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Abuse of prescribed medicines about to eclipse that of illicit drugs

Pittsburgh Post-Gazette, March 01, 2007

After treating more than 2,000 people for OxyContin addiction since 2000, Dr. Neil A. Capretto, Gateway Rehabilitation Center's medical director, wasn't surprised by the findings of the United Nations-affiliated International Narcotics Control Board that abuse of prescription drugs is about to exceed the use of illicit narcotics worldwide.

"There's just been a growing, nonmedical, addictive use of prescription drugs," he said, particularly opioid drugs like OxyContin, codeine, morphine, Percocet, Vicodin and Dilaudid. Opioids possess some properties characteristic of opiate narcotics like heroin and morphine but are not derived from the opium poppy.

"The good news is we're treating pain better than we did 10 years ago," Dr. Capretto said. "The bad news is there are more people abusing and misusing [prescription drugs]. Unfortunately, from our end, I'm really afraid it's going to get worse before it gets better."

In a report yesterday, the International Narcotics Control Board said abuse of prescription drugs is about to exceed the use of illicit street narcotics worldwide. The shift has spawned a lethal new trade in counterfeit painkillers, sedatives and other medicines potent enough to kill.

Prescription drug abuse already has outstripped traditional illegal drugs like heroin, cocaine and Ecstasy in parts of Europe, Africa and South Asia, the board said in its annual report for 2006.

In the United States alone, abuse of painkillers, stimulants, tranquilizers and other prescription medications has gone beyond "practically all illicit drugs with the exception of cannabis," with users increasingly turning to them first, said the group, based in Vienna, Austria.

Unregulated markets in many countries make it easy for traffickers to peddle a wide variety of counterfeit drugs using courier services, the mail and the Internet.

"Gains over the past years in international drug control may be seriously undermined by this ominous development if it remains unchecked," Narcotics Control Board President Philip O. Emafo said.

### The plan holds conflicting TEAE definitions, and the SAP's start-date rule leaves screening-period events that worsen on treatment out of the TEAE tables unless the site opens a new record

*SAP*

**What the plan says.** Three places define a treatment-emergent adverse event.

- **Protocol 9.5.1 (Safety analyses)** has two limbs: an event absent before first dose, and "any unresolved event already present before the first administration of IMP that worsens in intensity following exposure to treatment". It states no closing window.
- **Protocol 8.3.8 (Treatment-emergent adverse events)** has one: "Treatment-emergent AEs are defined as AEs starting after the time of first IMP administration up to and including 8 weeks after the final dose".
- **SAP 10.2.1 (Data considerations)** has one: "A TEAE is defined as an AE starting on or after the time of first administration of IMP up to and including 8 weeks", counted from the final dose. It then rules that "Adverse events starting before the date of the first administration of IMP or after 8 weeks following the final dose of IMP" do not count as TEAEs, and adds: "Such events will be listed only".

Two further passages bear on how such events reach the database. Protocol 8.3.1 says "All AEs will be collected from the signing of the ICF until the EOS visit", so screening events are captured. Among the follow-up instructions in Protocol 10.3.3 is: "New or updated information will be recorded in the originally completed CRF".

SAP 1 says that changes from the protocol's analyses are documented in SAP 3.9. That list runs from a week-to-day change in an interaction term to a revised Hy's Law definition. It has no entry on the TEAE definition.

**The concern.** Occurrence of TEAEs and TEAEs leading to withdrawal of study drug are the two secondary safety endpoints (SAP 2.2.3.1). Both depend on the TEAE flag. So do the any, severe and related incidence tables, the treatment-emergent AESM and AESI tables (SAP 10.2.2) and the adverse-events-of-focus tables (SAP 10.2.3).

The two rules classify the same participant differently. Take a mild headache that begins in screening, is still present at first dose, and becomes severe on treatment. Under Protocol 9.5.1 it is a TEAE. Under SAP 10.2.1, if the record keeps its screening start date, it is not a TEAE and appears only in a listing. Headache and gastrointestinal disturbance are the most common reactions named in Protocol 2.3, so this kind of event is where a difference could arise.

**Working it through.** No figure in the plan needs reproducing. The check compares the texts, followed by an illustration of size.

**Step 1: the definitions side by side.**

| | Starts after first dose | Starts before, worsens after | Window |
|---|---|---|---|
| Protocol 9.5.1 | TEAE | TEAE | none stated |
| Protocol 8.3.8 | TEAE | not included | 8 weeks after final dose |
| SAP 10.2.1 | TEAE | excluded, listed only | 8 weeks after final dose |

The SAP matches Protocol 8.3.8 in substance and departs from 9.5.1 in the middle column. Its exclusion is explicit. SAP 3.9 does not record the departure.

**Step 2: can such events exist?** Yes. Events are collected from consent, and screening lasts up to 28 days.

The problem is compounded in Western Pennsylvania, Dr. Capretto said, because it is "one of the OxyContin epicenters of the world." The powerful drug is prescribed here more than in other areas because of the region's large elderly population and large number of former industrial workers who suffered work-related injuries.

Since 2000, Gateway has experienced a 600 percent increase in admissions for addictions to opioids, both prescription pills and heroin, he said.

The prescription and heroin addictions are often linked, Dr. Capretto noted, because abuse of OxyContin has led many addicts to heroin for economic reasons. While an 80-milligram OxyContin pill can sell for up to $80 on the street, a stamp bag of heroin has dropped to $10, even as purity levels have reached 90 percent.

"Someone spending hundreds of dollars a day on OxyContin can buy heroin for one-third, one-fourth that amount now," he said. "You have suburban kids who never thought they'd stick a needle in their arm shooting up.

Richard Goldberg, Allegheny County deputy district attorney in charge of the narcotics unit, agreed that OxyContin users are turning to heroin because dealers of both drugs are reacting to market forces of "supply and demand" in a price war.

Dr. Capretto said he's treated OxyContin abusers who enlisted others to stand outside of doctors' offices to buy partial prescriptions from elderly patients.

"They'd buy half a prescription for $200 and sell it for 10 times that much," he said.

He said he knows of high school students from an upper-middle-class school district who broke into a fellow student's home to steal his father's OxyContin, prescribed for a car accident; of addicts who go to real estate open houses to go through medicine cabinets; and addicts who go from doctor to doctor with fake medical records, knowing just how to act and just what to say.

Mr. Goldberg said prosecutions in Allegheny County involving prescription drugs peaked about two years ago when they made up about 30 percent of nearly 6,000 drug cases. Now, that number has dropped back to the 20 percent range where it was previously, he said.

After an upswing involving OxyContin prosecutions several years ago, the pendulum has swung back to Vicodin, he said.

"Vicodin has been there and will always be there. It's one drug doctors are more comfortable in prescribing," he said.

The number of Americans abusing prescription drugs went from 7.8 million in 1992 to 15.1 million in 2003, nearly doubling, the Narcotics Control Board said. Among their prescription drugs of choice: the painkillers oxycodone, sold under the trade name OxyContin, and hydrocodone, sold as Vicodin and used by 7.4 percent of college students in 2005.

Although the number of U.S. high school and college students abusing illicit drugs declined in 2006 for a fourth consecutive year, "the high and increasing level of abuse of prescription drugs by both adolescents and adults is a serious cause for concern," it said.

Counterfeiters are exploiting intense demand for prescription drugs that can give a "high" comparable to cocaine, heroin or methamphetamine, the watchdog group said.

It singled out Scandinavia, where demand for flunitrazepam -- a sedative sold as Rohypnol and widely known as a "date rape drug" -- increasingly is being met by unauthorized production, and North America, where widespread abuse of prescription drugs, including the narcotic fentanyl -- 80 times as potent as heroin -- has been blamed for a spike in deaths.

"The very high potency of some of the synthetic narcotic drugs available as prescription drugs presents, in fact, a higher overdose risk than the abuse of illicit drugs," Dr. Emafo said.